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Hemorrhagic Stroke

WHAT YOU SHOULD KNOW:

  • A hemorrhagic stroke is a condition that happens when a blood vessel in the brain bursts. Blood leaks out and can irritate or injure the brain tissue, or cause damage by pushing into nearby areas. A hemorrhagic stroke may begin suddenly, develop quickly, and cause the death of brain tissue within minutes or hours. Death of a part of the brain may lead to loss of body functions controlled by that part. This may cause paralysis (being unable to move) of part of the body, or problems talking, swallowing, thinking, or walking. Medical conditions, such as having high blood pressure or diabetes, and birth defects may weaken blood vessels and increase the risk of them bursting. Head injuries and street drugs, such as cocaine, meth, or heroin, may also cause bleeding.
    Brain
  • Imaging tests, such as computerized tomography (CT) scan or magnetic resonance imaging (MRI), are used to diagnose hemorrhagic stroke. Treatment may include breathing support with a machine (ventilator), medicines, or surgery. Having a hemorrhagic stroke may cause you to lose some body functions, such as walking or talking, forever. Your may need physical and occupational therapy, and speech rehabilitation to recover lost functions. You may become depressed after your stroke and need medicine for depression. You may need to make diet and lifestyle changes to prevent having a stroke again.

INSTRUCTIONS:

Medicines:

  • Keep a written list of the medicines you take, the amounts, and when and why you take them. Bring the list of your medicines or the pill bottles when you see your caregivers. Learn why you take each medicine. Ask your caregiver for information about your medicine. Do not use any medicines, over-the-counter drugs, vitamins, herbs, or food supplements without first talking to caregivers.
  • Always take your medicine as directed by caregivers. Call your caregiver if you think your medicines are not helping or if you feel you are having side effects. Do not quit taking your medicines until you discuss it with your caregiver. If you are taking medicine that makes you drowsy, do not drive or use heavy equipment.
  • Cholesterol medicine: This type of medicine is given to help decrease (lower) the amount of cholesterol (fat) in your blood. Cholesterol medicine works best if you also exercise and eat a healthy diet that is low in certain kinds of fats. Some cholesterol medicines may cause liver problems. You may need to have blood taken for tests while using this medicine.

Ask your caregiver when to return for a follow-up visit.

Keep all appointments. Write down any questions you may have. This way you will remember to ask these questions during your next visit.

Blood sugar and blood pressure checks:

  • If you have diabetes, you may need to check your blood sugar many times each day. To do this, you may have to use a glucose monitor. This is a small device that tells how much sugar is in your blood. The monitor uses a small drop of blood from a prick on your finger. In a diary, write down your blood sugar results each time for your caregiver to review. Your caregiver will tell you what your blood sugar level should be. Ask your caregiver for more information about how to check your blood sugar.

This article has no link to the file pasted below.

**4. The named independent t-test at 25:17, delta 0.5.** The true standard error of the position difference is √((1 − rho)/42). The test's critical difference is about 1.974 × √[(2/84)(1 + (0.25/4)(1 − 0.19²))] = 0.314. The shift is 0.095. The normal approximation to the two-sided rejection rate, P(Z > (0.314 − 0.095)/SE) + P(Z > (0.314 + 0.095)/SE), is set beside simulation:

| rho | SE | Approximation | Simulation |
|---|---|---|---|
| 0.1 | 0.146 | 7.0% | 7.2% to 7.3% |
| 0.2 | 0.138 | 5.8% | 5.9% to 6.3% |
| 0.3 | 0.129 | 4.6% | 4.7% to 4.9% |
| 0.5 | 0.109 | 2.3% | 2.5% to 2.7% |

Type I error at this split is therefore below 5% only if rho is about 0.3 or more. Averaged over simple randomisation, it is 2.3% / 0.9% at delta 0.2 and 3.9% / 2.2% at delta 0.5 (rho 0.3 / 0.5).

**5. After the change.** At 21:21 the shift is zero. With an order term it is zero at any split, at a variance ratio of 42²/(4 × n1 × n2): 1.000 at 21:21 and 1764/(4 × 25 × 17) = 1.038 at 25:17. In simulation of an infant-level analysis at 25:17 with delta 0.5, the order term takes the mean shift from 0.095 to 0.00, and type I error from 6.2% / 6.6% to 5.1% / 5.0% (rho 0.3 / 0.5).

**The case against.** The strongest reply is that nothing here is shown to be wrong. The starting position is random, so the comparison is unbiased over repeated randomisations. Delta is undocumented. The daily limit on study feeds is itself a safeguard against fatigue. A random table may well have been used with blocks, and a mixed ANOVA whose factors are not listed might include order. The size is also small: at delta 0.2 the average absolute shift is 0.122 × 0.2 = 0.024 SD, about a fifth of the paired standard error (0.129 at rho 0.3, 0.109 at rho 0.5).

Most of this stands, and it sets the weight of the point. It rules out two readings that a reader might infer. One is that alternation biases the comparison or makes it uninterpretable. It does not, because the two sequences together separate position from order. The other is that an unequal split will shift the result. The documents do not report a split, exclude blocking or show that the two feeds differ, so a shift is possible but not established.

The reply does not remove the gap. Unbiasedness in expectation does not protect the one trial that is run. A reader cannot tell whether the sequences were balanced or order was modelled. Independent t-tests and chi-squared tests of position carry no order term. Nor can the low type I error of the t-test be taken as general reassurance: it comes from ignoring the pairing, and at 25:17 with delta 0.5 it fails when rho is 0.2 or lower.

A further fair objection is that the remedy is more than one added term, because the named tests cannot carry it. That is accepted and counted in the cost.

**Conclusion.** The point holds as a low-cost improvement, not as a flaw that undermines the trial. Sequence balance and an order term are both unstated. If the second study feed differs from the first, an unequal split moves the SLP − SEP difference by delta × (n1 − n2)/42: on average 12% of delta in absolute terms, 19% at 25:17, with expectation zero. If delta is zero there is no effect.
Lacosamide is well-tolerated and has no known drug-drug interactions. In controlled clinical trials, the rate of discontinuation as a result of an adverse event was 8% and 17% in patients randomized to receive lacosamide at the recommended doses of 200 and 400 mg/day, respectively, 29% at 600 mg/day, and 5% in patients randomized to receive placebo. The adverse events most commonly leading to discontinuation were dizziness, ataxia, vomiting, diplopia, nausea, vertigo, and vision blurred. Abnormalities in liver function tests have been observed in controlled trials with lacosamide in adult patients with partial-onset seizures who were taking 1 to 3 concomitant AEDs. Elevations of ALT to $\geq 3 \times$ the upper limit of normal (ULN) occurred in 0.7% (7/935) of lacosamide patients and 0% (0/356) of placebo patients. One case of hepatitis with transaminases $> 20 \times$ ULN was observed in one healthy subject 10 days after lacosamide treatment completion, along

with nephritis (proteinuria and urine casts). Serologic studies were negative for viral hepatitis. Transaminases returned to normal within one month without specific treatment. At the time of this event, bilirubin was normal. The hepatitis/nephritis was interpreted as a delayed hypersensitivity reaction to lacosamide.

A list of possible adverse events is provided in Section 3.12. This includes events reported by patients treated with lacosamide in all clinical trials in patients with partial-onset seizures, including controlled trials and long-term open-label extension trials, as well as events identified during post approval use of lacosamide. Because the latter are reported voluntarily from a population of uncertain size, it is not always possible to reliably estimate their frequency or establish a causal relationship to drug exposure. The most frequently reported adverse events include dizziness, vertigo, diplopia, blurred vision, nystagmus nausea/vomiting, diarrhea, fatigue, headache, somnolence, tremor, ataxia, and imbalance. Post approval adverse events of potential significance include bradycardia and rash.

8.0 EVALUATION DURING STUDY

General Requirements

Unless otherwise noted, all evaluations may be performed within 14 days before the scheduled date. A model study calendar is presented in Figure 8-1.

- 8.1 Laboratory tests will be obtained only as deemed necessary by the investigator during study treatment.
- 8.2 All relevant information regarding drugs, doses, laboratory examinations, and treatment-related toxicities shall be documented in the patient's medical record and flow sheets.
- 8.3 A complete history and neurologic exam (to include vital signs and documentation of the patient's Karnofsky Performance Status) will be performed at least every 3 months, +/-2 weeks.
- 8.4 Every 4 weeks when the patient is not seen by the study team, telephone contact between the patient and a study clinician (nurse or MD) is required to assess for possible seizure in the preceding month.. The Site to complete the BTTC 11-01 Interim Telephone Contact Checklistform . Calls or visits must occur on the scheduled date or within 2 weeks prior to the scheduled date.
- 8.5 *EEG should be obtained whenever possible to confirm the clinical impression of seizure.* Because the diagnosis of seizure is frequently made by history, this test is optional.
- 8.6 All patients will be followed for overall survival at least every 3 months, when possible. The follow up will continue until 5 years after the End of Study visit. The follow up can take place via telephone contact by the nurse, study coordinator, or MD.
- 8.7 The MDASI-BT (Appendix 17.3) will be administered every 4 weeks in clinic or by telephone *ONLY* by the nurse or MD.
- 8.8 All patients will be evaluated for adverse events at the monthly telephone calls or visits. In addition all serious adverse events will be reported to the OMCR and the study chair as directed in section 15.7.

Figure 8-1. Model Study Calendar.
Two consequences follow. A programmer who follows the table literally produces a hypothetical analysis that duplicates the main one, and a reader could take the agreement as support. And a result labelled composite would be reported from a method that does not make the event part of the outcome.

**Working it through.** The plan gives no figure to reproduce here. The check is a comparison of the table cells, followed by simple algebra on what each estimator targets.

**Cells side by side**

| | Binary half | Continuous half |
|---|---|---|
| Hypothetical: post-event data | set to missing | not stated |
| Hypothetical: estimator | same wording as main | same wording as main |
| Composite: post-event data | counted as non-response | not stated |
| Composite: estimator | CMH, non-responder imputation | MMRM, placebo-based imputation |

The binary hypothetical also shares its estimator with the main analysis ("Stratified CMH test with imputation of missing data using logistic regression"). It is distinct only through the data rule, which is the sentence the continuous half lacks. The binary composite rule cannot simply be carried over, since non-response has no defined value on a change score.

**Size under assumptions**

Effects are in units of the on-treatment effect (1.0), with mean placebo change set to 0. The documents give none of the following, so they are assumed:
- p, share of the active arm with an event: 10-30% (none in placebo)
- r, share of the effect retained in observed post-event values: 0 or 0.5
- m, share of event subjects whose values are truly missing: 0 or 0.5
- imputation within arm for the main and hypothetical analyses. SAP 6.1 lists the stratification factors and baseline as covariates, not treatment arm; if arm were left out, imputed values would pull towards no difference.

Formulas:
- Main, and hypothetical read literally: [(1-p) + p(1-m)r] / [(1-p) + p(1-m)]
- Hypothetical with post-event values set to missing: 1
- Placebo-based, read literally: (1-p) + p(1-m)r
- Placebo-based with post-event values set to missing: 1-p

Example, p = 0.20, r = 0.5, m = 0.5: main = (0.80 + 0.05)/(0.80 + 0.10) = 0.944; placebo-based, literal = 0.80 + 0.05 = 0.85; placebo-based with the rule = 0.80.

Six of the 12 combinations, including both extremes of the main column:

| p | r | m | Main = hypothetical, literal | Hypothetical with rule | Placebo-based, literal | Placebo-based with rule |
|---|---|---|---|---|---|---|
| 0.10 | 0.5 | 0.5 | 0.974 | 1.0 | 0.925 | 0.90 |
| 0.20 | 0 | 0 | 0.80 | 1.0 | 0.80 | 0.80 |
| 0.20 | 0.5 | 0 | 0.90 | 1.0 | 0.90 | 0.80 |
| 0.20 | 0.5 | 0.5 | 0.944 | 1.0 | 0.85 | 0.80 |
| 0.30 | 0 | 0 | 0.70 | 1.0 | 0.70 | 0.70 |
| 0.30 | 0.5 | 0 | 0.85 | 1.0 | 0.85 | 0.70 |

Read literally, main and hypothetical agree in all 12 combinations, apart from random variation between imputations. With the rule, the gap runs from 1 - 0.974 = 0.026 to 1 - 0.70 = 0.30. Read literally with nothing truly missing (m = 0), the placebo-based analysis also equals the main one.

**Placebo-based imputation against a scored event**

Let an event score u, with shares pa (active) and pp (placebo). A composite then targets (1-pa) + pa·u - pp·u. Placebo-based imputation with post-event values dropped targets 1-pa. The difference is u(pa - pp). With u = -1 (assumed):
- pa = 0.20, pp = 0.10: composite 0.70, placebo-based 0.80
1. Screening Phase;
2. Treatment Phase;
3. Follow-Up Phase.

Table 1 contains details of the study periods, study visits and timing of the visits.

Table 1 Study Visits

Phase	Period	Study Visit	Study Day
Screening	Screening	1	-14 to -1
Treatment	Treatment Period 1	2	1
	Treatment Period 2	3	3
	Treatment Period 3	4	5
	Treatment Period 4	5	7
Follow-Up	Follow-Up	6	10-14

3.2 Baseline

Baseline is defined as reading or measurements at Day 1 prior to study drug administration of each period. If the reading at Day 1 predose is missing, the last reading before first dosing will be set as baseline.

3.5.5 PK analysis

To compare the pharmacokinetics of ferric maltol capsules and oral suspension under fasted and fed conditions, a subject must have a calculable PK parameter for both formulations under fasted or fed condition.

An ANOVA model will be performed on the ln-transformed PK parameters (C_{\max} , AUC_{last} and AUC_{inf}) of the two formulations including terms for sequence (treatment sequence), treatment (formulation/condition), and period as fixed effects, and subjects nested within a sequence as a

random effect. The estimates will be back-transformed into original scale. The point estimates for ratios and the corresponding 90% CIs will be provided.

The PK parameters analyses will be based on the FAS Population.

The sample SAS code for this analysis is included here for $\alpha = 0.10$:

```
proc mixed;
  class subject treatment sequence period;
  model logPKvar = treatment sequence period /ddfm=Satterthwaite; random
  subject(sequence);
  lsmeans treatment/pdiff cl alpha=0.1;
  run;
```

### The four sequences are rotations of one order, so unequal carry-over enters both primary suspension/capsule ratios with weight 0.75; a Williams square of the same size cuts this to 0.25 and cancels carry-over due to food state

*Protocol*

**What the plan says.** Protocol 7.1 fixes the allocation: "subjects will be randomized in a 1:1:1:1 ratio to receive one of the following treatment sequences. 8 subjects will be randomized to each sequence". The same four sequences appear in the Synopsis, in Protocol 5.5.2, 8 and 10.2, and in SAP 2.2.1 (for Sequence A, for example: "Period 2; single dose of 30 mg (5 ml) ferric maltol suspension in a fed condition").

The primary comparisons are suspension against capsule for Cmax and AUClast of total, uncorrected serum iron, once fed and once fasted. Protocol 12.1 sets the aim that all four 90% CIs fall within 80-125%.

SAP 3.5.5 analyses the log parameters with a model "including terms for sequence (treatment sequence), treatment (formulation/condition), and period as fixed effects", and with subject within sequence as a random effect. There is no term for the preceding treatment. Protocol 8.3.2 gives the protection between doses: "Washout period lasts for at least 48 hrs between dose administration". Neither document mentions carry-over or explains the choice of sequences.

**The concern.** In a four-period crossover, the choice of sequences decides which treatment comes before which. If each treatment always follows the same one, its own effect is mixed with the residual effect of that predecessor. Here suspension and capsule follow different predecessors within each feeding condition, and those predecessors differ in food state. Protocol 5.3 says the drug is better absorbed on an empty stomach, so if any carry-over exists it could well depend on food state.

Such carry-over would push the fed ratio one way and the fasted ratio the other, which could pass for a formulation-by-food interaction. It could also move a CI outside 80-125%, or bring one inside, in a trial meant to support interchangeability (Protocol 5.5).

• If you have high blood pressure, you may need to check and write down your blood pressure readings. Caregivers will teach you or your family how to check your blood pressure, and tell you how often to do this. Keep a written diary of your blood pressure readings, along with the date and time you took them. Take this diary with you to your caregiver visits. Ask your caregiver for more information about hypertension and how to take a blood pressure.

Life after a stroke:

Adjusting to life after a stroke can be hard. You may not be able to do many things you could do before the stroke. You may not return to the level of functioning you had before the stroke. You may no longer be able to live on your own. The way you think and feel about things may be different. You may have problems with talking and communicating with others. You may be forgetful, have trouble thinking clearly, be tearful and sad, or get irritable or short tempered. You may become depressed and need treatment for depression.

Preventing another hemorrhagic stroke:

The following are ways to help prevent another stroke:

  • Control other health problems: These health problems may include diabetes, high blood pressure, heart disease, and high cholesterol. Take all your medicines as directed by your caregivers. You have a greater chance of having another hemorrhagic stroke if you do not take your medicine.
  • Avoid alcohol: Do not drink alcohol, because it can make your illness worse. Alcohol includes beer, wine, and liquor, such as vodka and rum. Drinking a lot of alcohol can damage your brain, heart, and liver. The risks for high blood pressure, stroke, and certain types of cancer are greater for people who drink too much alcohol. Tell your caregiver if you drink alcohol. Ask him to help you stop drinking.